In 1763, William's son, Edward Fell, laid out streets and lots. Edward's wife, Ann Bond Fell, sold parcels of land to newcomers eager to take advantage of the economic boom fomented by the American Revolution and its aftermath. In 1773, after a generation of political independence, Fell's Point was annexed by Baltimore Town. In 1797, Fell's Point was incorporated as Baltimore City, along with Jonestown to the west and Baltimore Town, situated around the inner basin.
The Point served as the port of Baltimore for over a hundred years, since the inner harbor was too shallow for oceangoing vessels. In 1797, the Navy launched its first frigate, USS Constellation, from the Point, beating out Boston's USS Constitution. Fell's Point reached its zenith between 1800 and 1860, when its many shipyards (there were eighteen at one time) turned out hundreds of sailing vessels of many kinds. The most famous were topsail schooners--sharp, two-masted vessels that carried lots of sail but little cargo space--popularly called Baltimore clippers. These greyhounds of the sea could outrun and outmaneuver the lumbering warships that dominated the seas.
Dozens of schooners designed and based in Fell's Point, like Chasseur and Comet, operated as privateers during the War of 1812. They broke the English blockade of American ports and made a number of Baltimoreans very rich. After burning Washington in August 1813, Britain turned its army and navy toward Baltimore to eradicate that "nest of pirates." The result was the British defeat at Fort McHenry and Francis Scott Key's anthem, "the Star-Spangled Banner."
By the 1860s, Fell's Point was no longer the center of maritime commerce, as port facilities had moved to Locust Point and farther downstream to deeper waters and larger facilities. The Point remained a "sailortown," however, with bars, brothels, boardinghouses, and churches catering to the seaman ashore.
Today, Fell's Point serves as a center of nightlife for Baltimore. Many bars, pubs, and restaurants line the cobblestone streets. Much of the popular television police drama Homicide: Life on the Streets is filmed at the Point. The City Recreation Pier has been refurbished to serve as the TV location for the Baltimore Police Department.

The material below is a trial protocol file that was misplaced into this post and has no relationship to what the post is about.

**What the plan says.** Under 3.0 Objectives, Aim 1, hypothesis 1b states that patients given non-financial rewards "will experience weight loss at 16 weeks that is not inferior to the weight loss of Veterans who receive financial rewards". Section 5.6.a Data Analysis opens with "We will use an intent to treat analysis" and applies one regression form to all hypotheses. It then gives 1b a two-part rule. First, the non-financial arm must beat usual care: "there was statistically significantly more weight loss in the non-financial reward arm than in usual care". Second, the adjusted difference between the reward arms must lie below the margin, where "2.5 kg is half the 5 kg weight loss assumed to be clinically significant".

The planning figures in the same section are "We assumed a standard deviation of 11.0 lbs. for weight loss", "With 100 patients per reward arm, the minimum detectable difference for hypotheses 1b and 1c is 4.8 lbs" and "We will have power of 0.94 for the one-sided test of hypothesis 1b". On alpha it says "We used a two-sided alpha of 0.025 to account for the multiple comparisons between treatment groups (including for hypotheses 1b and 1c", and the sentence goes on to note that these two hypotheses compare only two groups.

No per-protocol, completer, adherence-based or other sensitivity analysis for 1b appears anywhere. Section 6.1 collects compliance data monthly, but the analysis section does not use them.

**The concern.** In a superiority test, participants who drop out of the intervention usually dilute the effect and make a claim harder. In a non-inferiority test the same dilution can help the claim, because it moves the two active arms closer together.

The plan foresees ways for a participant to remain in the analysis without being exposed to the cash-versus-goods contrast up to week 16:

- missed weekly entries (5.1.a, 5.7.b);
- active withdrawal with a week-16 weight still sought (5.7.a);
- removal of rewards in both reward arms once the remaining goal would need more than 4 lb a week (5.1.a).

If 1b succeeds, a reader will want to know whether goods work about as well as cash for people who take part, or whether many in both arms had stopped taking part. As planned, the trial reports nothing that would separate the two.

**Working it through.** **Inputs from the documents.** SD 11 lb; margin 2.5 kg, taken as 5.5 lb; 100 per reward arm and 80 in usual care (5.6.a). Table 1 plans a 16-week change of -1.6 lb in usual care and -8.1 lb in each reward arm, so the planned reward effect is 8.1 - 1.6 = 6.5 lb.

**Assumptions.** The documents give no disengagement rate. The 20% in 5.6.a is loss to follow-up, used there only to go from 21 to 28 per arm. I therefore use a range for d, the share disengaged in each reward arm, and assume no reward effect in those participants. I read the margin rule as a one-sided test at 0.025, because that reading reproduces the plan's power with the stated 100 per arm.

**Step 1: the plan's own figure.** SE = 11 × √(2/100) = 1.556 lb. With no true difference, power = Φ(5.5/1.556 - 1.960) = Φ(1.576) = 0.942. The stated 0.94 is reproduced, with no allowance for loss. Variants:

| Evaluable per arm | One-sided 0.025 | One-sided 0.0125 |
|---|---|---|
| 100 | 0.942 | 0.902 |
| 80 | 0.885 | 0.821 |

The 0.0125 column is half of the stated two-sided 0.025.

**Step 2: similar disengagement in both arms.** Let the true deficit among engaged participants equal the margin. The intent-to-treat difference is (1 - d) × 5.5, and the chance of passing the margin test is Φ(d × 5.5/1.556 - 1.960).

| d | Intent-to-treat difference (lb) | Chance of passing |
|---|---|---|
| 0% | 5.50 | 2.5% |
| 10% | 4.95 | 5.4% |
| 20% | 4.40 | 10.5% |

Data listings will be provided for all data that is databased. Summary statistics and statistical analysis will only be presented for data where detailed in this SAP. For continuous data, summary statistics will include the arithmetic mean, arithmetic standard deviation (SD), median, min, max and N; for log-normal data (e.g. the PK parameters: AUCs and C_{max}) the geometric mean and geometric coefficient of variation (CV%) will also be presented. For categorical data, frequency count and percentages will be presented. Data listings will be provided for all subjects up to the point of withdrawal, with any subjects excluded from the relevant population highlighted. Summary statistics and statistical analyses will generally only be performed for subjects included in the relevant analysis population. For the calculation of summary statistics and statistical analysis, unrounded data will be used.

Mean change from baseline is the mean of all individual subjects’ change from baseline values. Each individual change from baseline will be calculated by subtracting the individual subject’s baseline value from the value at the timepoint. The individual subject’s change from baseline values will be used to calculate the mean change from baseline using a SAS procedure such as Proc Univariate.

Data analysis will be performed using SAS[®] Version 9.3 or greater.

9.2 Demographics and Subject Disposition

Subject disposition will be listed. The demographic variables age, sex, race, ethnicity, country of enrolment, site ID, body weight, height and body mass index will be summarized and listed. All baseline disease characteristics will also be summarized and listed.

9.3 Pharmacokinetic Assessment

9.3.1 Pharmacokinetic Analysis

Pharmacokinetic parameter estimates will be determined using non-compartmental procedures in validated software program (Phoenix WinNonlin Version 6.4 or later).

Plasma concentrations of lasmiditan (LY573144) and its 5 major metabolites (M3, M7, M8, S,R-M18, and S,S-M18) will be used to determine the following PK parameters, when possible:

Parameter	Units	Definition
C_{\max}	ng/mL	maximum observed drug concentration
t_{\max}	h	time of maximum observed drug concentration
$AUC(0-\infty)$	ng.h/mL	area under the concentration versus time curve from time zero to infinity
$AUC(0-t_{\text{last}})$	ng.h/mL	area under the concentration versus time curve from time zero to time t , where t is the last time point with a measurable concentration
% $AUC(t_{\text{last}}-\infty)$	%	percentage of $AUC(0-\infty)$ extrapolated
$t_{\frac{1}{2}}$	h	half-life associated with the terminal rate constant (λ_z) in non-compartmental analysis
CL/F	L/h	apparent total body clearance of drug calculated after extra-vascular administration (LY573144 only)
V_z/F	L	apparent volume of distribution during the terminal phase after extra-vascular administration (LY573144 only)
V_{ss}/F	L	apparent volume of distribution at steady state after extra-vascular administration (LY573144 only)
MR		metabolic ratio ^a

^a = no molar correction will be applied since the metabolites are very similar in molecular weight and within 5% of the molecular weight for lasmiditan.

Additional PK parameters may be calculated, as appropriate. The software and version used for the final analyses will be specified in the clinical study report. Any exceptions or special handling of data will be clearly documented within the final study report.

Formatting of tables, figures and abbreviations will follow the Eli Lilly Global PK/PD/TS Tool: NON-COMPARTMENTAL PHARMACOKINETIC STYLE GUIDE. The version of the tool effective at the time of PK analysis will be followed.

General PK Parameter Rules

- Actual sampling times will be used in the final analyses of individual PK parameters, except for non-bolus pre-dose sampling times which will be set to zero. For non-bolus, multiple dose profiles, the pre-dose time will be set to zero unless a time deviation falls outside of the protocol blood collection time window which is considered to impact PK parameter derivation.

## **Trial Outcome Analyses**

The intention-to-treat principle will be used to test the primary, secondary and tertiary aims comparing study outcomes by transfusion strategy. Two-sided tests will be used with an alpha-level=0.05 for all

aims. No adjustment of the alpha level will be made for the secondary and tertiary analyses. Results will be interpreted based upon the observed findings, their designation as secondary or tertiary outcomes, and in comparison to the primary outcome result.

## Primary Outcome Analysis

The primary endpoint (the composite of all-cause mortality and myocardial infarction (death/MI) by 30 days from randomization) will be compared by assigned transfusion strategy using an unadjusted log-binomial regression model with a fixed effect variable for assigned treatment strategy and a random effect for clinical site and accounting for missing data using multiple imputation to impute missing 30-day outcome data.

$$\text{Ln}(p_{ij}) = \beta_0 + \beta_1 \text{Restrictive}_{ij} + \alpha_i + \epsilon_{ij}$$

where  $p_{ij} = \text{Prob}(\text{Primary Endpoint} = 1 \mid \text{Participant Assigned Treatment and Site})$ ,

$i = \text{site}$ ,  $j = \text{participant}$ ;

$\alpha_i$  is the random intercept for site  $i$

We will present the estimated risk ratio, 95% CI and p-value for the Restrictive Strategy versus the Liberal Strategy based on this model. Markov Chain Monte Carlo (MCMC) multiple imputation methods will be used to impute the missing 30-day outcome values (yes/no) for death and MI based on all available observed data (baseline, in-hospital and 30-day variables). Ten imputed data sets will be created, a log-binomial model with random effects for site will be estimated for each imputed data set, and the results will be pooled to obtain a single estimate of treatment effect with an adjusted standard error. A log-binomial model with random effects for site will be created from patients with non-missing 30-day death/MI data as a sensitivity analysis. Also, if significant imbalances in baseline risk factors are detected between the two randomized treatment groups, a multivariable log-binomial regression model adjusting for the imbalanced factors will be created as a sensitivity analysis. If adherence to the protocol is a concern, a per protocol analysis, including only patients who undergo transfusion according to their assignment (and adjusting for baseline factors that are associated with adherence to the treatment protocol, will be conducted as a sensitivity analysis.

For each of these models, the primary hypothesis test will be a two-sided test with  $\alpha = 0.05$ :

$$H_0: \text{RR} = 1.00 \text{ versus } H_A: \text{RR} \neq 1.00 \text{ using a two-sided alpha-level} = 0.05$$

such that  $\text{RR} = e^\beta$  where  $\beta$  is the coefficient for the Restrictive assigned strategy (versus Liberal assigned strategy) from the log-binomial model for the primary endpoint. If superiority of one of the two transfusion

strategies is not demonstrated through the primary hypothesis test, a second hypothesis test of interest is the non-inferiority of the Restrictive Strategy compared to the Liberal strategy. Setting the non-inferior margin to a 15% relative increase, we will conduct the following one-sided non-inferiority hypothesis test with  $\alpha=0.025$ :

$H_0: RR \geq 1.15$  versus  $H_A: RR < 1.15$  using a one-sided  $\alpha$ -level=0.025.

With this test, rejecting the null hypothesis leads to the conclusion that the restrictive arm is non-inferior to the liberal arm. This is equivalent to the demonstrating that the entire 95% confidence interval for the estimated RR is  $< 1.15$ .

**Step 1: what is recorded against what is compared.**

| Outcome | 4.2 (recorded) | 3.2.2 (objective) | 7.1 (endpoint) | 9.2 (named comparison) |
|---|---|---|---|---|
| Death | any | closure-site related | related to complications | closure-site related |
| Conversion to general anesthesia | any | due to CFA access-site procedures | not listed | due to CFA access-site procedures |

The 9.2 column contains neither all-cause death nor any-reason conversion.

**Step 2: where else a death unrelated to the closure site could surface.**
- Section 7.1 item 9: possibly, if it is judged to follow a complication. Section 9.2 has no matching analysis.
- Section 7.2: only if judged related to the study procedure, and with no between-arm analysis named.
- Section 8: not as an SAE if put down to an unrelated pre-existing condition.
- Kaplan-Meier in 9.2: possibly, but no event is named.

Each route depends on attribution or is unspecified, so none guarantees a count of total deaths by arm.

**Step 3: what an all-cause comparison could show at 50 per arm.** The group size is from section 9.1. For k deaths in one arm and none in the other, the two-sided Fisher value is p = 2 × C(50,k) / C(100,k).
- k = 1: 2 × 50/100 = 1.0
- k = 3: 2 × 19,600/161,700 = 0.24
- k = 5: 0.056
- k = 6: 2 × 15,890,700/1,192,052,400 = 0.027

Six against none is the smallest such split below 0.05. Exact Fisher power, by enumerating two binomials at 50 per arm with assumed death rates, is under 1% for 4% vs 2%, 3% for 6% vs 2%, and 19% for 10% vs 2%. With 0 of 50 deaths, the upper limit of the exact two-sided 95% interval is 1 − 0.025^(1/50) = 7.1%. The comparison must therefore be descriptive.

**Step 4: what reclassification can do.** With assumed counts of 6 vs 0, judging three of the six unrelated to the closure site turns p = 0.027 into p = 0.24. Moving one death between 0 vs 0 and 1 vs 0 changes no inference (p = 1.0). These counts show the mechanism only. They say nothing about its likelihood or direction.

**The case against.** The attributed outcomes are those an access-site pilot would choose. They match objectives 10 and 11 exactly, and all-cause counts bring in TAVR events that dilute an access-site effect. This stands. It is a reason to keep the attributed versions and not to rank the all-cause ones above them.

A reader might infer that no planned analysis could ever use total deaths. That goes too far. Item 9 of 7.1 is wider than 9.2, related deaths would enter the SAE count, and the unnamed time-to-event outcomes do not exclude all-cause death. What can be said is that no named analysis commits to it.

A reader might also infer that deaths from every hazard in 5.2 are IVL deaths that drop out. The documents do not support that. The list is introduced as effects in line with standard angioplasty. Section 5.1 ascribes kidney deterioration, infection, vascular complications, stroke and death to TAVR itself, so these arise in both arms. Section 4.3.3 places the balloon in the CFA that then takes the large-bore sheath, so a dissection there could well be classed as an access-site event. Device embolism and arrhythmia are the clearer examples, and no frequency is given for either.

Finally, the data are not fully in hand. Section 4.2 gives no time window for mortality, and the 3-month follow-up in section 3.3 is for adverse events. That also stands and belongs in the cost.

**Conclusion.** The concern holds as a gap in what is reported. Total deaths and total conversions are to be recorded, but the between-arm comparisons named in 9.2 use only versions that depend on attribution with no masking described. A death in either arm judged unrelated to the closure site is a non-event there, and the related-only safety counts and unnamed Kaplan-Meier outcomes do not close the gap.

Ethnic Fell's Point
The Germans and Irish who started coming in waves during the 1840s were not the only new Americans to settle in Fell's Point. A variety of eastern European nationalities came in later decades. The Point also served as an early African-American neighborhood. Both freedmen and slaves worked as caulkers on the many ships being built. Frederick Douglass, abolitionist and statesman, was born a slave on Maryland's Eastern Shore and brought to Fell's Point at the age of 7 to be a houseboy. He learned to read and write and later worked as a caulker. In 1837 he escaped and headed north, where he became a black leader. In old age, he returned and built a row of houses.
Another caulker and black leader, Isaac Myers, led a group of black entrepreneurs in opening and operating the Chesapeake Marine Railway and Drydock Company in 1868. It was one of the earliest and largest black-owned businesses in America. Billie Holiday, Baltimore's famous blues singer, reputedly began her singing career at her uncle's bar and lounge.
Many hands and nationalities helped to make Fell's Point the shipbuilding and immigration center of Baltimore. Today, many are working to preserve its nautical charm and historical importance.
William Connery was born and grew up in Upper Fells Point. His family moved to Glen Burnie in 1962. He attended St. Paul Latin High School, St. Charles College, and the University of Maryland. He currently lives in Alexandria, VA. He writes and speaks mainly on Civil War and Baltimore topics. He can be reached at email William Connery.